• Owner financing. There are several types of owner financing. A common transaction is one in which the seller deeds the property to the investor and simultaneously files a mortgage and note against the property. Instead of the investor using a bank to borrow the funds, the seller becomes the bank and collects the interest. This is a way for the seller to continue making money on the property even though they no longer own it.
  • Installment contract / land contract. In this type of owner financing, the seller will only grant the deed to the investor after the remaining balance is paid off. The investor takes control of the property. The investor can improve the property and lease it or sell it. If the investor rents the property to someone, they could conduct a cash-out refinance and pay off the seller.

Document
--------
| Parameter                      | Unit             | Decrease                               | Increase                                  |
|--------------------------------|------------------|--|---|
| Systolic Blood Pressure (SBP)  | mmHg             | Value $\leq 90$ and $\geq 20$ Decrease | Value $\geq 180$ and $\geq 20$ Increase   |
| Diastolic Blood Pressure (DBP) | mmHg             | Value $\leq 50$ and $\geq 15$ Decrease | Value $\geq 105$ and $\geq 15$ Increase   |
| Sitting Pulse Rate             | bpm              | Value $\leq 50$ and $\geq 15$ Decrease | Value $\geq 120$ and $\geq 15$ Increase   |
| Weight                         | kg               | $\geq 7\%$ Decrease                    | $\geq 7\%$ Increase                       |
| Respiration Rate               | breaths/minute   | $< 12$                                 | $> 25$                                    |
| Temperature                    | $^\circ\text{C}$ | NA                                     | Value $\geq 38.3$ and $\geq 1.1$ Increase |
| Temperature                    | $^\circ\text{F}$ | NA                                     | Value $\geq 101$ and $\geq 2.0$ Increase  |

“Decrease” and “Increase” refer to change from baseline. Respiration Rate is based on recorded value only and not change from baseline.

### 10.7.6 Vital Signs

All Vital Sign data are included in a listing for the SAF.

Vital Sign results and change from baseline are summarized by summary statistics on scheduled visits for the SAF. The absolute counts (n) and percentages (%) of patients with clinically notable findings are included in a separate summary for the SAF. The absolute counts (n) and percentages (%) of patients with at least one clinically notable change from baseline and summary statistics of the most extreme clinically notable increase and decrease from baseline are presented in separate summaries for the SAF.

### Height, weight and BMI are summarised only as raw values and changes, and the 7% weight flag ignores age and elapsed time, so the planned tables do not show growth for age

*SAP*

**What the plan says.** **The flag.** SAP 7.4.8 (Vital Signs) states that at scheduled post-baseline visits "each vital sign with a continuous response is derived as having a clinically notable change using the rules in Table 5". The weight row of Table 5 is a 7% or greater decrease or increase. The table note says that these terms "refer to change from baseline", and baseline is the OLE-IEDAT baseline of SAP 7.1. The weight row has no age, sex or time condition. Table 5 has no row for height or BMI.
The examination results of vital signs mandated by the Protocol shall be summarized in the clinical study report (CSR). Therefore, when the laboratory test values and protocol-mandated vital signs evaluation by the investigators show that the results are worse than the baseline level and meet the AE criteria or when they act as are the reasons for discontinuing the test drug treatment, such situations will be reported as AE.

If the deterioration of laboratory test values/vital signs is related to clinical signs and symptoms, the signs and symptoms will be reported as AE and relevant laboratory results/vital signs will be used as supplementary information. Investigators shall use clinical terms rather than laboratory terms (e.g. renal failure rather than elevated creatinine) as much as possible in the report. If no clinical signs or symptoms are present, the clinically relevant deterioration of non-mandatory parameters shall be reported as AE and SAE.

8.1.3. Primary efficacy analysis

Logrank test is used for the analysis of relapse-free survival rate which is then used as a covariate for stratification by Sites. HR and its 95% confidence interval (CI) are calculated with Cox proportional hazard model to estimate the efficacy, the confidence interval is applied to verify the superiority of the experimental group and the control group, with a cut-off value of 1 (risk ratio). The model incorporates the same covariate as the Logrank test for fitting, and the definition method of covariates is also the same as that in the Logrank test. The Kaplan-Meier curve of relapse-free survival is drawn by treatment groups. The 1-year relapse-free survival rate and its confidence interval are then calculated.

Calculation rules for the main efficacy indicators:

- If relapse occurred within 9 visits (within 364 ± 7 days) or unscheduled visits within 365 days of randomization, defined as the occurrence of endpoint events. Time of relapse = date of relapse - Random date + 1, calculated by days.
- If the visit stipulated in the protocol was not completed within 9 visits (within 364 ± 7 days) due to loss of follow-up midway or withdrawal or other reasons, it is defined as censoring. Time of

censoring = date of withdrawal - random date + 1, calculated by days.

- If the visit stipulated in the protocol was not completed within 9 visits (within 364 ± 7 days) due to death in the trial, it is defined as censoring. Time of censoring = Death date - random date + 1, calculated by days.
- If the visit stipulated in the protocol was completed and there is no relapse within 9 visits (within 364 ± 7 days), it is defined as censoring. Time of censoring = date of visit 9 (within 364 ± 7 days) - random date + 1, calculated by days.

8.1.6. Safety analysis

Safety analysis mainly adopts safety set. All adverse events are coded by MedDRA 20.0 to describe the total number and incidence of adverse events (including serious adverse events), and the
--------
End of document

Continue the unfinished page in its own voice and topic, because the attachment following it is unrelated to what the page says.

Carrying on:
• Private lender. There are many people who have cash and want to invest it for the stable return that real estate offers. An investor can borrow money from a private party to buy and even renovate a property. The private lender may protect themselves with a mortgage and note, or they may become a silent partner on the deal.
  • Trade or barter. An investor who owns a property could trade their property for one offered by a seller. Perhaps the investor owns a nice house and the seller owns a strip mall. If the numbers work, they could swap properties. The exchange could include other items, such as a car or percentage ownership in a business.
  • Sale and leaseback. An investor buys a property from a seller using the property, and the seller leases back the property so the investor has immediate cash flow. The seller receives money right away and continues to enjoy use of the property. The investor does not have to deal with vacancy.